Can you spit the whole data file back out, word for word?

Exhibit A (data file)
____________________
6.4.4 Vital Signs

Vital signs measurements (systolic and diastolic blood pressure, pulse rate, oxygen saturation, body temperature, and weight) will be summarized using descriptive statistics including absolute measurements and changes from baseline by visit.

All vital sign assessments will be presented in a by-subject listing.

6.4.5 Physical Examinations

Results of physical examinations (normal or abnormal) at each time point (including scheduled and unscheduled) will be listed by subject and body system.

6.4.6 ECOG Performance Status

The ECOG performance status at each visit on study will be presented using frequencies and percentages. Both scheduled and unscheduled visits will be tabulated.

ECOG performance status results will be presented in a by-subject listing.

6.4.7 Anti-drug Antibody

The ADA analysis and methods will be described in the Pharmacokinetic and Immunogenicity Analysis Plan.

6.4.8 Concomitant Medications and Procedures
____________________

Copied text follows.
6.4.4 Vital Signs

Vital signs measurements (systolic and diastolic blood pressure, pulse rate, oxygen saturation, body temperature, and weight) will be summarized using descriptive statistics including absolute measurements and changes from baseline by visit.

All vital sign assessments will be presented in a by-subject listing.

6.4.5 Physical Examinations

Results of physical examinations (normal or abnormal) at each time point (including scheduled and unscheduled) will be listed by subject and body system.

6.4.6 ECOG Performance Status

The ECOG performance status at each visit on study will be presented using frequencies and percentages. Both scheduled and unscheduled visits will be tabulated.

ECOG performance status results will be presented in a by-subject listing.

6.4.7 Anti-drug Antibody

The ADA analysis and methods will be described in the Pharmacokinetic and Immunogenicity Analysis Plan.

6.4.8 Concomitant Medications and Procedures